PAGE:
Historic District Commission approves demolition of 1910 building despite protest from restoration expert
Citing the rapidly declining structural integrity of the building at 200 North St., the city of Hannibal’s Historic District Development Commission (HDDC) voted Monday evening to allow a planned demolition of the structure to proceed.
“The building needs to come down. It is not salvageable,” said Mike Kettelkamp of the HDDC regarding the structure that was constructed in 1910.
Voicing a differing opinion regarding whether the building should be spared from the wrecking ball was Bob Yapp, a restoration and architectural conservation expert.
“I do believe the building can be saved,” he said, noting that the building’s walls are still plumb.
Yapp added that students from his Belvedere School for Hands-On Preservation would not only stabilize the building, but would completely restore it with all free labor. Yapp said volunteers could stabilize the structure as soon as this coming weekend.
Kettelkamp was skeptical that such a feat could be accomplished over the course of a weekend.
“From what I’ve seen of the building you’re not going to stabilize it that quick,” he said. “That thing is about gone. I don’t care if the walls are vertical all the way around, the roof is ready to cave in and the west wall is not attached to the foundation.
“It needs to come down. It just needs to come down.”
Lyndon Bode represented his parents — the building’s owners, Clarence and Ada Jo Bode — before the HDDC during Monday’s meeting at City Hall. He said the structure, which his parents have owned since 1974, is now a hazard.
“Safety is the whole issue. If it were possible to save the building, it would be saved,” he said. “Structure-wise there have been changes over the past couple of weeks, and not just minor changes, but some pretty significant changes.
“We have hundreds of tourists going up and down those steps (to the lighthouse) and I sure don’t want the city of Hannibal making news because a collapsed building killed somebody while on a trip here.”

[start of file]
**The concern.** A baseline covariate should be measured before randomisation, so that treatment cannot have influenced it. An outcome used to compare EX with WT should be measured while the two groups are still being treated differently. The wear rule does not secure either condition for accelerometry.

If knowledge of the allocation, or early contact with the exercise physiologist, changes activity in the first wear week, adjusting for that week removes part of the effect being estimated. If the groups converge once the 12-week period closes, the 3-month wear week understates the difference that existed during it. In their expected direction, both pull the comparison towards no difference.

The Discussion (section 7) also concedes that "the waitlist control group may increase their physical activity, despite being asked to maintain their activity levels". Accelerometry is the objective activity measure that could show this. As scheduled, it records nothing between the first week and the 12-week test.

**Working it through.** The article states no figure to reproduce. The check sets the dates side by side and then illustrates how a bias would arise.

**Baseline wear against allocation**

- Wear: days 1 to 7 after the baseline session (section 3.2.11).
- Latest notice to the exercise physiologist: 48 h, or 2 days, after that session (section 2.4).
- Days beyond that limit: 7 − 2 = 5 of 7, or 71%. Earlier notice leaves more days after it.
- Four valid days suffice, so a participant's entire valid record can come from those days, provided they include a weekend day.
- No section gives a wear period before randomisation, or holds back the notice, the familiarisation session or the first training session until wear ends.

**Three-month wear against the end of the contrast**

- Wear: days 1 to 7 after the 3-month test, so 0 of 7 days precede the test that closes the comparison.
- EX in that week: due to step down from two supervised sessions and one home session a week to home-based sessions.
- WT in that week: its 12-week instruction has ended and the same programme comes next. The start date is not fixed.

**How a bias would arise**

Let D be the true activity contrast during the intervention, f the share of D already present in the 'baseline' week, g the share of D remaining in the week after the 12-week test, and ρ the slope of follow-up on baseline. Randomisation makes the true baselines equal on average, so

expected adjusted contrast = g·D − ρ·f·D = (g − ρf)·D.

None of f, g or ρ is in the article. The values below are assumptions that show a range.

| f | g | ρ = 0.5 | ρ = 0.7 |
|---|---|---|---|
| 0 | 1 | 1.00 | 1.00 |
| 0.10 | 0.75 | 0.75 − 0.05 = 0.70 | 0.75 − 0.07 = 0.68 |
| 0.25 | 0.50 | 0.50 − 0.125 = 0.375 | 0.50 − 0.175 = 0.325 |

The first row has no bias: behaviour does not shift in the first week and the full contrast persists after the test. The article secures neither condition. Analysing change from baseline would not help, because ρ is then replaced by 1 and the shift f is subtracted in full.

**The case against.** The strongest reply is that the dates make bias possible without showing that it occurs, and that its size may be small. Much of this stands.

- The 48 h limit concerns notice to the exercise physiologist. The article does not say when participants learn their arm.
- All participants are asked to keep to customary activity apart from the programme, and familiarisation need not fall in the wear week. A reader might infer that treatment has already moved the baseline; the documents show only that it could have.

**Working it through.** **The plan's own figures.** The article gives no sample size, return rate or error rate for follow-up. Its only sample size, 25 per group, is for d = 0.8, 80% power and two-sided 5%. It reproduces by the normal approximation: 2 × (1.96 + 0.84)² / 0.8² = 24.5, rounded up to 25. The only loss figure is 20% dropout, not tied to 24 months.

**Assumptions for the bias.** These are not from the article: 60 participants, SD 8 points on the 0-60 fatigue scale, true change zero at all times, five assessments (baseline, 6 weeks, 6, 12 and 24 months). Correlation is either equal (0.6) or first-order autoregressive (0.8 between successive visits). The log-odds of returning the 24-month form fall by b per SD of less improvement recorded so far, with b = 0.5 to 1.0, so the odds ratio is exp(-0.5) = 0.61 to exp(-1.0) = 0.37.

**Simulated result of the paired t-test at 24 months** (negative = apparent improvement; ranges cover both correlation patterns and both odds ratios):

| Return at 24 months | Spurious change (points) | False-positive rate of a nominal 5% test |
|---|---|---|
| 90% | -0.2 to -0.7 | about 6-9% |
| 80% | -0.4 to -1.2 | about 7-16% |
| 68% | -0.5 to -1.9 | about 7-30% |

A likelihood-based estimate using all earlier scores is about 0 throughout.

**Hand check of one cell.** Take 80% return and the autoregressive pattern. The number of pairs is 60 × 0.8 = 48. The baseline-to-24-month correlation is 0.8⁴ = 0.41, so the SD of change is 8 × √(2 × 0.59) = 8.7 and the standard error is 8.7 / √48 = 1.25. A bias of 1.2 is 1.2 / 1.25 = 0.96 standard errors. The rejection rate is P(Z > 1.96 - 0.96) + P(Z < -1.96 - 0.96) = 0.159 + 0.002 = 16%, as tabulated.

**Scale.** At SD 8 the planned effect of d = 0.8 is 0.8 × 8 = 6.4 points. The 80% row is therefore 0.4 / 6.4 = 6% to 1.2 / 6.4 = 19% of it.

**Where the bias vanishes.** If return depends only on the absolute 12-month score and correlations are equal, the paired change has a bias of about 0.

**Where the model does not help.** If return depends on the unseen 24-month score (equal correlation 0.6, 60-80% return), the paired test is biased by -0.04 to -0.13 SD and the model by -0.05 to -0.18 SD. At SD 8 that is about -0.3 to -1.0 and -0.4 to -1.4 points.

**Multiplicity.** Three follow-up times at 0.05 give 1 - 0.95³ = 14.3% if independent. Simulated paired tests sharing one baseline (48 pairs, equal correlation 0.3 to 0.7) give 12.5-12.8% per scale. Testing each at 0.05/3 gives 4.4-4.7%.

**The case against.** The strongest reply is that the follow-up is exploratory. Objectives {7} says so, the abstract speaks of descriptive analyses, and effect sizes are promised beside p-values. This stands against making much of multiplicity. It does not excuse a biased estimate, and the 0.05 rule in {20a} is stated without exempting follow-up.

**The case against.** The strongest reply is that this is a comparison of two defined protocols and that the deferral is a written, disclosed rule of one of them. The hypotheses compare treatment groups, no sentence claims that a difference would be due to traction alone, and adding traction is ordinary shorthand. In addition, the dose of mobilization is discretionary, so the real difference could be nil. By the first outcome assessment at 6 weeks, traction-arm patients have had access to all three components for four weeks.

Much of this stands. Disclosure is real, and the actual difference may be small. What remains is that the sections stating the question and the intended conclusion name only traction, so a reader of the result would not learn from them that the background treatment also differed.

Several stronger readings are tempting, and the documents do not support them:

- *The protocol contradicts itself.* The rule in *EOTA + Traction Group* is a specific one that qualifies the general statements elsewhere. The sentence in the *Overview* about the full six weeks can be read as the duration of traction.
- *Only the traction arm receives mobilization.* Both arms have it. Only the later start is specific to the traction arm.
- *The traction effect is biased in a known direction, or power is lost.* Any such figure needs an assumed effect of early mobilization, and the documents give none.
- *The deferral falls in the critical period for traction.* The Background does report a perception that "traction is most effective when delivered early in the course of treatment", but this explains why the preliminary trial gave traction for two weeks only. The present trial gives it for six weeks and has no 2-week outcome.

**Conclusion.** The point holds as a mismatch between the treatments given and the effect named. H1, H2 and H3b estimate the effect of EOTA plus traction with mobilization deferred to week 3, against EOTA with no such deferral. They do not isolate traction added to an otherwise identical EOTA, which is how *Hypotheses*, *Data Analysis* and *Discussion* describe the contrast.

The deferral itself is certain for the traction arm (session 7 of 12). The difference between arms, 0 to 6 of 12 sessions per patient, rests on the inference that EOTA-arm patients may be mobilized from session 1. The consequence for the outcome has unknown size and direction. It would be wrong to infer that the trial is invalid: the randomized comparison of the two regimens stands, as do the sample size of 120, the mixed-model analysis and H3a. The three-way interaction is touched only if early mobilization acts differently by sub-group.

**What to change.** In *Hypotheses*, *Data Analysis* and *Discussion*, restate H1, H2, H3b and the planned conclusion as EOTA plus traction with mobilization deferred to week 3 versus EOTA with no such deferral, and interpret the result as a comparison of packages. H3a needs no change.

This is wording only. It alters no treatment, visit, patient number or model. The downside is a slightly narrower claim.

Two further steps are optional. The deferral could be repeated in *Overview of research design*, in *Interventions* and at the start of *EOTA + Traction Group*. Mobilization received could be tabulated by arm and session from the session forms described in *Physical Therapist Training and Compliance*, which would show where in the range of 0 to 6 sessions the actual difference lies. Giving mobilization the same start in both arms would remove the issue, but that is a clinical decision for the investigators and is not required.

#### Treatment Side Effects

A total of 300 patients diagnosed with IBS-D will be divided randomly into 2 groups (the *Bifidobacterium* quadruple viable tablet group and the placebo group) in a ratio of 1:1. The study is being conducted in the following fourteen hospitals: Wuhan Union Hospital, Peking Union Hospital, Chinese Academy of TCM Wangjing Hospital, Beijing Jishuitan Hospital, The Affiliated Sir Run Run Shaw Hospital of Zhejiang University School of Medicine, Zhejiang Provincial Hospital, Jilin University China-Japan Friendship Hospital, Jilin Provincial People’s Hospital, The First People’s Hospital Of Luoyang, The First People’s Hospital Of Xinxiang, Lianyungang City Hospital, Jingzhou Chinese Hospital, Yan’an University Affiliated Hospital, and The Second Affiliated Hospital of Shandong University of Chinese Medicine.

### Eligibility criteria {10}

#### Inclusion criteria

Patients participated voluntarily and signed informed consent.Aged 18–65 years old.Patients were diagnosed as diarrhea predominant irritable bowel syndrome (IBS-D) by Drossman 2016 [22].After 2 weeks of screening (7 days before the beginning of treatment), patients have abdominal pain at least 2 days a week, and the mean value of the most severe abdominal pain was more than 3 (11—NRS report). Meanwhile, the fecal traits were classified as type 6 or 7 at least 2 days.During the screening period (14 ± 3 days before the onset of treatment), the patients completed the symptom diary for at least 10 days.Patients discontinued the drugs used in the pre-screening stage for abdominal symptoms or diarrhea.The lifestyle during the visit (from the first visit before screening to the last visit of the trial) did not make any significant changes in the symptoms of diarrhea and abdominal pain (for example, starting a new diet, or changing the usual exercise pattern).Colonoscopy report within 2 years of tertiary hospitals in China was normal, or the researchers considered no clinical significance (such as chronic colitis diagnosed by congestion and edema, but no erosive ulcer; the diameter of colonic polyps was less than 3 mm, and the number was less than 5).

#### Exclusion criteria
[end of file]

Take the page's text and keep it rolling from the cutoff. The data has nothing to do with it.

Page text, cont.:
Bode noted that it is not just visitors who are hiking up and down Cardiff Hill.
“We also have a lot of locals going up and down the steps every day,” he said. “It’s quite an exercise routine for a number of people and I don’t want any of them getting hurt.”
One of the Hannibal residents using the lighthouse steps on a regular basis is HDDC member Kristy Trevathan.
“I have noticed the (building’s) deterioration over the past few years and it has progressively gotten worse,” she said. “I think it (building) is a safety hazard as it stands right now.”
Yapp contended that the building, which he called an “icon of downtown,” would not be targeted for demolition if the owners had performed regular maintenance over the years and if city ordinances pertaining to the upkeep of structures had been enforced.
Bode refuted the suggestion that his parents did not adequately maintain the building.
“It is an old wood structure that is totally worn out. There was no neglect,” he said. “It is time for it to come down.”
Agreeing that it was time for the building to be demolished were HDDC members Kettelkamp, Trevathan and Steve Ayers. Commission member Sara North abstained.
Following the demolition, the Bodes, who will retain ownership of the property, intend on converting the site into green space.
Reach reporter Danny Henley at firstname.lastname@example.org